Second, I’ll build the app as a single-page app. All communication with the server will happen asynchronously. This means viewing a project page or adding a new task won’t require reloading the page so navigation within the app will be fast.

Simple

A big problem I’ve had with other systems I’ve tried is they’re too complex for my tastes. They try too hard. I don’t want to implement every idea David Allen has ever come up with. All I want my GTD app to do is add projects, add action items to these projects, and easily choose and sort the actions that I’ll be working on the next day or two.

Paper-like simplicity is my goal here, not Microsoft Project.

Built for the 21st century

This is the 21st century. Almost everyone now is carrying around a smartphone in their pocket 24/7. No one prints off todos anymore. You should be able to select your action items for the day on your computer, walk out the door, open the app on your phone and instantly see what needs to be done.

Built to forgive and protect

The above ideas are fairly standard. My last idea is a bit more unique.

Keeping task lists is a hard discipline and almost everyone fails at times. Our tasks lists seem to quickly disintegrate into a disorganized, unwieldy mess without the occasional superhuman effort to clean things up. I’d like SimpleGTD to help us avoid that superhuman effort.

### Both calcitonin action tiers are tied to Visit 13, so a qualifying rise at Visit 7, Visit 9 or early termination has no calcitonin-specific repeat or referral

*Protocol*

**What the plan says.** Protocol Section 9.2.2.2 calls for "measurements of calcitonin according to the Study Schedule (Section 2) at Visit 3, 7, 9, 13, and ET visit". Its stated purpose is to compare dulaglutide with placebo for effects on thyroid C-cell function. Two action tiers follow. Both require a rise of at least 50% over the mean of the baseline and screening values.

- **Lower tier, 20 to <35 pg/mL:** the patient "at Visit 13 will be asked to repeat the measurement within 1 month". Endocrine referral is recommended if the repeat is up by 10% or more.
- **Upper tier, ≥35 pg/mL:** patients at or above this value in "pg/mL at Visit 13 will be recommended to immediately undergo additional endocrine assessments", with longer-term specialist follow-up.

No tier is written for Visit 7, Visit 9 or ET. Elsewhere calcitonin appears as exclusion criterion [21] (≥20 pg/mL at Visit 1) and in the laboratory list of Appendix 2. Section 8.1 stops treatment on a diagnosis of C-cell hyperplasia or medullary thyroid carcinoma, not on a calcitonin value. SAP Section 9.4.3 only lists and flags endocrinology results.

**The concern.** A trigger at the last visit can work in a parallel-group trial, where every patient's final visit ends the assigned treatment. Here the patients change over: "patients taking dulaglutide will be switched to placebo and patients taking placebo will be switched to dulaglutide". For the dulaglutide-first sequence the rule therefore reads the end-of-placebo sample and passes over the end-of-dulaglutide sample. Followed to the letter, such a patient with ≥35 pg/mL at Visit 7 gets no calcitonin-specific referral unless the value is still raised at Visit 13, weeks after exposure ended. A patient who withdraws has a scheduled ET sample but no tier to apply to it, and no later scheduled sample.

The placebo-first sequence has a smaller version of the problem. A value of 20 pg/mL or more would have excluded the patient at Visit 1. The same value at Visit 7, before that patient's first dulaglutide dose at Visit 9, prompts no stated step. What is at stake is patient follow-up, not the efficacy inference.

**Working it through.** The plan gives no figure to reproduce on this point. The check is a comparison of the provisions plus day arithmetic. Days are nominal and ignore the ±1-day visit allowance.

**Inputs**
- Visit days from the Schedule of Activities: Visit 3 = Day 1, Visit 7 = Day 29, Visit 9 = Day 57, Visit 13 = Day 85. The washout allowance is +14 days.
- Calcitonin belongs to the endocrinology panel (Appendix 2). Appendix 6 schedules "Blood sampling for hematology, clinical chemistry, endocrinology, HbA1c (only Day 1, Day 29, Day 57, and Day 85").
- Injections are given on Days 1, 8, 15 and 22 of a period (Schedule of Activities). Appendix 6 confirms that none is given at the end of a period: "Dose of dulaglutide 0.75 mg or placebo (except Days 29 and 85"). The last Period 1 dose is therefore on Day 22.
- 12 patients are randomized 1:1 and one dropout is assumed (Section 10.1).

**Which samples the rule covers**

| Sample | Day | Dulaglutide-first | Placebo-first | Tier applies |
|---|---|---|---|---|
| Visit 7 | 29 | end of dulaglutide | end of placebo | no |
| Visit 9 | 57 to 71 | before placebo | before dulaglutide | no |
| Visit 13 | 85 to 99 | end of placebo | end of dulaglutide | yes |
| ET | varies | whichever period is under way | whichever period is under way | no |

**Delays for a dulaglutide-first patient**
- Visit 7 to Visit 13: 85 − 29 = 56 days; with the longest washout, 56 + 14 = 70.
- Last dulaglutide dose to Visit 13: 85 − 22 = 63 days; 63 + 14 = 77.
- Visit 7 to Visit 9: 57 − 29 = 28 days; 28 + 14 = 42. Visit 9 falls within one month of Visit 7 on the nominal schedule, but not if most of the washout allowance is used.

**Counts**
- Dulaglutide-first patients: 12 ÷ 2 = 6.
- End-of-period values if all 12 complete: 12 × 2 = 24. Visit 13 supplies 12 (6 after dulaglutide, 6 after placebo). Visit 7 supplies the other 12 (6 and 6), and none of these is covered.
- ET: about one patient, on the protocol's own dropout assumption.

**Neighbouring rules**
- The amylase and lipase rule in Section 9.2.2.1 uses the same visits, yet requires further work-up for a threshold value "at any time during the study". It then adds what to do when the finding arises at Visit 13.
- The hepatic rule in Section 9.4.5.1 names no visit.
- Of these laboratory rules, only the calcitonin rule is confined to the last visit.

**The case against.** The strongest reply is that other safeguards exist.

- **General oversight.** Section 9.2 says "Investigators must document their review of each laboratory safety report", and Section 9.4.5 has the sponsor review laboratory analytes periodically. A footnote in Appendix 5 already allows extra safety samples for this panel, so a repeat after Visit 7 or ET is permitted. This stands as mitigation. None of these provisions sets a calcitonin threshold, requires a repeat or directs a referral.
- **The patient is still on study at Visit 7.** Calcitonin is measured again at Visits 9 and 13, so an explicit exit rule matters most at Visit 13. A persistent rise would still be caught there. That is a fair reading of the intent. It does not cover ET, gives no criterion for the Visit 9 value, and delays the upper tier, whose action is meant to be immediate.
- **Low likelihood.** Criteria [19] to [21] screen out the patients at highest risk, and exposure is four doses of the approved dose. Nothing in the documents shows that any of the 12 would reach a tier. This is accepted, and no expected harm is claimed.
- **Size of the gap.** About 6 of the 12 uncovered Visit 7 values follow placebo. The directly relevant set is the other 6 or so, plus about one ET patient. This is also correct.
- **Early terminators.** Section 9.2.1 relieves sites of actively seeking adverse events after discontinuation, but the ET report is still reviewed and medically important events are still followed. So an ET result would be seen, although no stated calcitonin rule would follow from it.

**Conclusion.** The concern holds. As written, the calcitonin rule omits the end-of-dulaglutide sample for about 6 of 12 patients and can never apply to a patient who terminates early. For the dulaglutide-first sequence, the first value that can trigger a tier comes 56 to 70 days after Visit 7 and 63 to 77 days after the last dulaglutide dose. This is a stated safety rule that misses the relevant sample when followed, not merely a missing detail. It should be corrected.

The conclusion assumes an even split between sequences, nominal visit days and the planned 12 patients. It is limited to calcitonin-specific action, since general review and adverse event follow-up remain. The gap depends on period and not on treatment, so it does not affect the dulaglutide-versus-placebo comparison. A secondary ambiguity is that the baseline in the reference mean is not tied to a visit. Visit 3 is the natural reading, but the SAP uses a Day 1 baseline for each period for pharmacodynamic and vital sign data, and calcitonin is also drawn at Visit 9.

I think this is one reason I like paper. When a list of tasks on paper gets too overwhelming, you can just throw it away or bury it under other paper. Most GTD/Task software is less forgiving in this respect. If you add a project or task it’s there forever until you explicitly delete it.

The problem is our brains has a selective membrane of sorts for commitments. It requires little force to insert a commitment but quite a bit of force to remove it. We’re addicted to being “productive” and the rewards that come from completing tasks. With each added task, we imagine the praise we’ll get once we accomplish it. Each new task is a shot of dopamine. Deleting a task or project kills the hope for that future reward.

In my past forays with GTD software, I would cheerful add tasks and projects much faster than I could finish them. They would accumulate and accumulate until I dreaded even looking at the software with its long list of uncompleted tasks.

What we have is a garbage collection problem. We accumulate projects and tasks don’t throw out the ones we’ve abandoned. The garbage piles up higher and higher until eventually we have to abandon the house altogether and start a new one.

Like people portrayed on the TV show Hoarders, we find it difficult to throw away commitments.

I think the weekly review is what’s supposed to corral this problem but I’ve never been able to do one consistently — most likely because I dread having to decide what projects/tasks to abandon.